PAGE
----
application of investigations undertaken for the simple purpose of the extension of knowledge, with no perception of its ultimate utilities. While one division of laborers, spurred by the urgent necessities of observers, spent their energies in bringing the microscope up to its highest power, another division was equally absorbed in finding out what could be known of the newly revealed world of microscopic life. The stimulus of the love of discovery was sufficient to insure the successful progress of both. But now we begin to see the beneficent ripening of their results as they could not see it. As a legitimate issue of those labors, we have arrived at views of the nature and propagation of diseases that will make an epoch in the advance of medical and hygienic science. We print, in the present Monthly, the Introductory Note to Professor Tyndall's volume, which is very instructive in regard to the present position and future influence of the "Germ Theory of Disease."
A Dictionary of Music and Musicians (a. d. 1450-1881). By Eminent Writers, English and Foreign. Edited by George Grove, D. C. L. Part XIV. London and New York: Macmillan & Co. Pp. 128. Price, $1.
The present number includes the titles from Richter to Schorberlechner. The plan and execution of the work are commendable. The information is given in well-written and easily readable articles, the length of which is adapted to the character and importance of the subject. Biographies of eminent composers, performers, instrument makers, and other musical persons, predominate in the present number, ranging from few-line notices of little distinguished instrumentalists to the sixteen-page article that is given to a distinguished composer like Rossini. Besides these, the number before us has paragraphs, within a few pages, on such subjects as "Ridotto," the opera of Rienzi, "Rigadoon," with a musical passage to show what it is, the opera of Rinaldo, "Rinforzando," "Ripieno," "Ritardando" and its synonyms, "Ritornello" with other musical illustrations, etc. We mention these heads to give only an inadequate idea of the abundance and variety of the material with which the work deals.
Our Homes. By Henry Hartshorne, A. M., M. D. Philadelphia: P. Blakiston, Son & Co. Pp. 150. Price, 50 cents.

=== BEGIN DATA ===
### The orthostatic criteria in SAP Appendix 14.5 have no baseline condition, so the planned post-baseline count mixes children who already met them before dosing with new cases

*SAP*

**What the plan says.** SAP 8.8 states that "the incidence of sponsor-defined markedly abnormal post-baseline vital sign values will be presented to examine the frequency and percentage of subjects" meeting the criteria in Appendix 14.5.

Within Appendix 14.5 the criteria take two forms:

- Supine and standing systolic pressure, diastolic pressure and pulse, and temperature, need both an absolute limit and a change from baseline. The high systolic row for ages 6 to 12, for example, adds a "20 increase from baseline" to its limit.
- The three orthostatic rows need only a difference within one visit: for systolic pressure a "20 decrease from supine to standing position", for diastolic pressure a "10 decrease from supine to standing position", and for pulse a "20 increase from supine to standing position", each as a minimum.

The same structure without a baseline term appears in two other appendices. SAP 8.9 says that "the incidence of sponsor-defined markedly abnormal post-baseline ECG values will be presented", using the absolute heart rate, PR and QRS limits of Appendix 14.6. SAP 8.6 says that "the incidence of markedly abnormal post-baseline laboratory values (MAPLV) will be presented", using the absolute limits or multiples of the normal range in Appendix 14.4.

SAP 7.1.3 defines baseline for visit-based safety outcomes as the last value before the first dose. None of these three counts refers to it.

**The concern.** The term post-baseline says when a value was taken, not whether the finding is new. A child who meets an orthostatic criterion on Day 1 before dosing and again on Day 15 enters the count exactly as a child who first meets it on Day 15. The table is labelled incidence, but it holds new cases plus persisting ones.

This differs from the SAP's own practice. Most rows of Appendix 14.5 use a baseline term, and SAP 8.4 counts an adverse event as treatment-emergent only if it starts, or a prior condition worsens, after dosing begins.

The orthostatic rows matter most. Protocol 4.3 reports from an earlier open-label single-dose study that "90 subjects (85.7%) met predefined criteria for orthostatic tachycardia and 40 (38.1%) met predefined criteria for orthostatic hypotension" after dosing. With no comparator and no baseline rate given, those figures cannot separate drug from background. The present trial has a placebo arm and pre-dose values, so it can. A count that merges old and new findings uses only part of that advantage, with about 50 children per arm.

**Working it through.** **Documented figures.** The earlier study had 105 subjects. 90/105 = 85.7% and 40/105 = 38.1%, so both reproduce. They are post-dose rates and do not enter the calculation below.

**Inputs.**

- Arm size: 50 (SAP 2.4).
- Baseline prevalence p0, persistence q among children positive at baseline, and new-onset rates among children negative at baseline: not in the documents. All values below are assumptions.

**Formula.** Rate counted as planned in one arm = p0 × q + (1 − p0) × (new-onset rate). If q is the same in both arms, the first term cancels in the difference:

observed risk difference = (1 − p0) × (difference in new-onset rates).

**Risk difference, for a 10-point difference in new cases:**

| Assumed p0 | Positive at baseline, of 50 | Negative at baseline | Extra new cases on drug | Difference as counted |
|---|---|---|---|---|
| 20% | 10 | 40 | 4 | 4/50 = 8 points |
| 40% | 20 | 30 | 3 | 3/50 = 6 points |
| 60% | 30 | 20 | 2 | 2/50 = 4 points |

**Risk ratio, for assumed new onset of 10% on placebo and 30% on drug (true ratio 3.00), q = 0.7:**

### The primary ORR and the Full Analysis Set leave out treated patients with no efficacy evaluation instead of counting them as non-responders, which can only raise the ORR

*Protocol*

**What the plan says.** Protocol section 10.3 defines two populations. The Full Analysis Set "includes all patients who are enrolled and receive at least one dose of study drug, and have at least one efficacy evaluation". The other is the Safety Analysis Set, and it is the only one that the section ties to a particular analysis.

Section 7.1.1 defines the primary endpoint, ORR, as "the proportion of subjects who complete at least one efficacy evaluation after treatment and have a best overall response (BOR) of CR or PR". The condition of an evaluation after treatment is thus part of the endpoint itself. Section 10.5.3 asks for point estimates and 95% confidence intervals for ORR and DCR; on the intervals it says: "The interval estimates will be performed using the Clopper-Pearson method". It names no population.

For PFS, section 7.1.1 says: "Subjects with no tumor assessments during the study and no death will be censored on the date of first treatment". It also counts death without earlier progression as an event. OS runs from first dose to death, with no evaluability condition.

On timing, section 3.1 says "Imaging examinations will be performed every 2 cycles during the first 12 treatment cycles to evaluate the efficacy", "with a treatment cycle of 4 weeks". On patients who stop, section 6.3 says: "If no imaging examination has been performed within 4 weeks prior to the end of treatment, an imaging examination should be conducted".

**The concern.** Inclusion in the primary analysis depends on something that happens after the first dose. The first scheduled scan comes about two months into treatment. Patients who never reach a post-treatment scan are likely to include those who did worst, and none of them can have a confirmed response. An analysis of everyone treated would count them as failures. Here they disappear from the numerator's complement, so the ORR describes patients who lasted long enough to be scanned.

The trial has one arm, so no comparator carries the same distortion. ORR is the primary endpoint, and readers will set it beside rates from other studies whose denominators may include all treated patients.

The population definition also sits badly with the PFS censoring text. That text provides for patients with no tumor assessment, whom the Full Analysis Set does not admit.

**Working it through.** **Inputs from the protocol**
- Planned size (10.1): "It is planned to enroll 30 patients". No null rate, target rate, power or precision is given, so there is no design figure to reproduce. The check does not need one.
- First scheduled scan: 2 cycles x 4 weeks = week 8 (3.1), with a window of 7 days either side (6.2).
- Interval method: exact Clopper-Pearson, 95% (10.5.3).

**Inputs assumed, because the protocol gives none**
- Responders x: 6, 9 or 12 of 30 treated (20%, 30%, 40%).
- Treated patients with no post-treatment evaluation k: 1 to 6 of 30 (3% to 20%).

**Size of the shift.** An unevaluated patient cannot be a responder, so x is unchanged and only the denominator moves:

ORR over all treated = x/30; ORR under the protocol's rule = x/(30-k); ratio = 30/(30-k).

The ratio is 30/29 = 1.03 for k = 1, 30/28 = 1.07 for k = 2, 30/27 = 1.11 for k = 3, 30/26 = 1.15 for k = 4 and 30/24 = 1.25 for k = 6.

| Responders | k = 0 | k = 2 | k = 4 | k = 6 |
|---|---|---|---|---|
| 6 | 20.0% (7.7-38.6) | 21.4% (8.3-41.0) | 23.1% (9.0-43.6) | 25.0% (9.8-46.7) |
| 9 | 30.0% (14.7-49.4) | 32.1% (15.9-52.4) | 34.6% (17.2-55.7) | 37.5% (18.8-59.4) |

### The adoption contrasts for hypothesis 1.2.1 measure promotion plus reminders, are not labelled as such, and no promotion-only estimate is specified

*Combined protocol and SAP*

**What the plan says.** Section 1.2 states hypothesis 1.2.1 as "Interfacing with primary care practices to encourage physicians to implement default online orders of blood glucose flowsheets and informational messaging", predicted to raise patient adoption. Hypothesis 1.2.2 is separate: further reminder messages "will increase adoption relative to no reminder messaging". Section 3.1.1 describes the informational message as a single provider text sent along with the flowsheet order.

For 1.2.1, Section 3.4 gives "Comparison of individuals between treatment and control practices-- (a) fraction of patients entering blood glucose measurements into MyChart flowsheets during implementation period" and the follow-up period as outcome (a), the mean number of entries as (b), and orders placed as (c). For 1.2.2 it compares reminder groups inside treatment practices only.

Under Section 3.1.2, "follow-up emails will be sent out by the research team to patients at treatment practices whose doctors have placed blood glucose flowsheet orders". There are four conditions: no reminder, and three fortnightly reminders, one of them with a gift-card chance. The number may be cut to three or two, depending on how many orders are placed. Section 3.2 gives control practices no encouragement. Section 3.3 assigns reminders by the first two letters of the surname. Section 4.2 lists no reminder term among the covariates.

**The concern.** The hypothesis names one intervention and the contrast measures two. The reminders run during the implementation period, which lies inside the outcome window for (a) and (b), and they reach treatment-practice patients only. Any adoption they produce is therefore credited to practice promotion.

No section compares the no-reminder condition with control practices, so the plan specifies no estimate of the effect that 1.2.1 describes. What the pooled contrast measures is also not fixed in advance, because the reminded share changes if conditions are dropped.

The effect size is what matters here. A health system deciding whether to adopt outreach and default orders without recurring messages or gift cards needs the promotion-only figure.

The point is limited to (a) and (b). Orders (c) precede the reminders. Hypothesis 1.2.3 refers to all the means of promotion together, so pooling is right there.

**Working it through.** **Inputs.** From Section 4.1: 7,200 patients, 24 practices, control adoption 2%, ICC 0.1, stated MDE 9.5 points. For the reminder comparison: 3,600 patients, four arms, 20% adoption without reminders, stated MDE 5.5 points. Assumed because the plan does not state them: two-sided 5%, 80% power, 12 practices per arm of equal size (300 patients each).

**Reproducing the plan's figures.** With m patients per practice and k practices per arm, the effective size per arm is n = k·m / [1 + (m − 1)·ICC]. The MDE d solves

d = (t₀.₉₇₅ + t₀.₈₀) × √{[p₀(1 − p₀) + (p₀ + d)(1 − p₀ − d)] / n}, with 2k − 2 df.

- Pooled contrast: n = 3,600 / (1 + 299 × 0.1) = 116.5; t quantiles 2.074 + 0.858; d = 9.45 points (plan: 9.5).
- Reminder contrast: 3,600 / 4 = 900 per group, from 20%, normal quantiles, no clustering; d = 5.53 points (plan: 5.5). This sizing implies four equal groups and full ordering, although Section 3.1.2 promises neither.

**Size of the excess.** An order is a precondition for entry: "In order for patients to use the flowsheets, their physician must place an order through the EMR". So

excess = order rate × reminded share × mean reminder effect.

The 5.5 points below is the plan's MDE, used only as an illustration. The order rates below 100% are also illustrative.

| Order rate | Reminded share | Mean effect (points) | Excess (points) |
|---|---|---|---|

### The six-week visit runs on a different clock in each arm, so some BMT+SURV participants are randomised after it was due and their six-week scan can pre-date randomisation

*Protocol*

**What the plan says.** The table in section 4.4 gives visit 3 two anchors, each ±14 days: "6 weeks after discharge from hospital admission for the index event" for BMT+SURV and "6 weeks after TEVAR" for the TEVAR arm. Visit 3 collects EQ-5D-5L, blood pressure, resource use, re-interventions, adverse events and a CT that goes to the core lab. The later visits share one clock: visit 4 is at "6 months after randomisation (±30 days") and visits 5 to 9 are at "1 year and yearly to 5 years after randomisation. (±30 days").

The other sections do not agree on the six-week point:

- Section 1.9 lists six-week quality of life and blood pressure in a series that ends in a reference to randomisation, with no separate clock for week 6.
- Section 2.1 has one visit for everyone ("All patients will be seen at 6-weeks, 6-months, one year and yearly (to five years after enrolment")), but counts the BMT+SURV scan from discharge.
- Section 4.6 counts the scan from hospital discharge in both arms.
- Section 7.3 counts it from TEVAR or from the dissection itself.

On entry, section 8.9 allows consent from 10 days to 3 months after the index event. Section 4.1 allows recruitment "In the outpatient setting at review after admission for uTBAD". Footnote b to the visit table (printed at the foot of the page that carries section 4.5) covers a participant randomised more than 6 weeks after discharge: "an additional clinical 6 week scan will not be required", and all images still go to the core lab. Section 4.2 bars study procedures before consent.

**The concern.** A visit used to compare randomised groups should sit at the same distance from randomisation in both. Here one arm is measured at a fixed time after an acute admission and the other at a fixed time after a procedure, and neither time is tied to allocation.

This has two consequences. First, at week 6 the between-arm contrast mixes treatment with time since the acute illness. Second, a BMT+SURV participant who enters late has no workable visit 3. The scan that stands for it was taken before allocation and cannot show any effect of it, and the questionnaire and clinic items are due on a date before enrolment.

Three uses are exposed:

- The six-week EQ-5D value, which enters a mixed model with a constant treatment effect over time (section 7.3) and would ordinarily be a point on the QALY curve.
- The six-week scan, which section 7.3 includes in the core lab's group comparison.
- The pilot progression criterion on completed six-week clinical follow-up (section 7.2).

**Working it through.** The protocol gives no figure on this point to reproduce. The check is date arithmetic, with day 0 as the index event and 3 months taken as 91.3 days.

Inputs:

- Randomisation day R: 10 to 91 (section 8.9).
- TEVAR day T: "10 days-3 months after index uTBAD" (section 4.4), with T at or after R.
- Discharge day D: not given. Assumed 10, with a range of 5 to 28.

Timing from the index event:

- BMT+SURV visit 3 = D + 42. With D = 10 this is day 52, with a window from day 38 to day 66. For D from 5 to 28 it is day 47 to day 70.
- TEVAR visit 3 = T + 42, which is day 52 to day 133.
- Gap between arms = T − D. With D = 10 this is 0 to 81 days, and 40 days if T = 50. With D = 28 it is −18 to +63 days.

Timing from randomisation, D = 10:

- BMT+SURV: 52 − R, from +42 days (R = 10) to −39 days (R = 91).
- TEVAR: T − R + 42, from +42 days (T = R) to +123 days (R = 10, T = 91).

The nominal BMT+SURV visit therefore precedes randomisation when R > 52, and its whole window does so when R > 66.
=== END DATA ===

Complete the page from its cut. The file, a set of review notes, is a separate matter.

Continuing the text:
A volume in the series of "American Health Primers," edited by Dr. W. W. Keen. It is a practical, pleasant-reading treatise on house-building, house management, and house sanitation, considering the subject under the heads of situation, construction, light, warmth, ventilation, water-supply, drainage, disinfection, population (the relations of density of population to health), and working-men's homes.
The Wine Question in the Light of the New Dispensation. By John Ellis, M. D. New York: Published by the author. Pp. 228.
The controversy respecting the use of fermented or unfermented wine in the communion service is considered here in the light of the teaching of the Swedenborgian Church, with citations from authorities and opinions outside of that church, all going to sustain the presumption that unfermented wine is the kind to be used.
The Rhymester; or, the Rules of Rhyme. A Guide to English Versification. By the late Tom Hood. Edited, with Additions, by Arthur Penn. New York: D. Appleton & Co. Pp. 208. Price, $1.
The author believes that verse-making—not trying to write poetry—is of use as an exercise for fixing accurate pronunciation; and that, if done at all, it should be well done. He accordingly gives here the rules for doing it well. Many changes have been made by the American editor, of which the more material ones are marked, and chapters have been added on the sonnet, the rondeau, and the ballade, and on the other fixed forms of verse.
The Books of All Time. A Guide for the Purchase of Books. Compiled by F. Leypoldt and Lynds E. Jones. New York: F. Leypoldt. Pp. 80.
A list of approved books is given, with the prices of the best or most popular editions; and to each title are attached bits of criticism which throw some light on the characteristics of the author. The list, as a whole, is a good one and deserves approval, but would have been better for a little closer pruning away of mediocre books.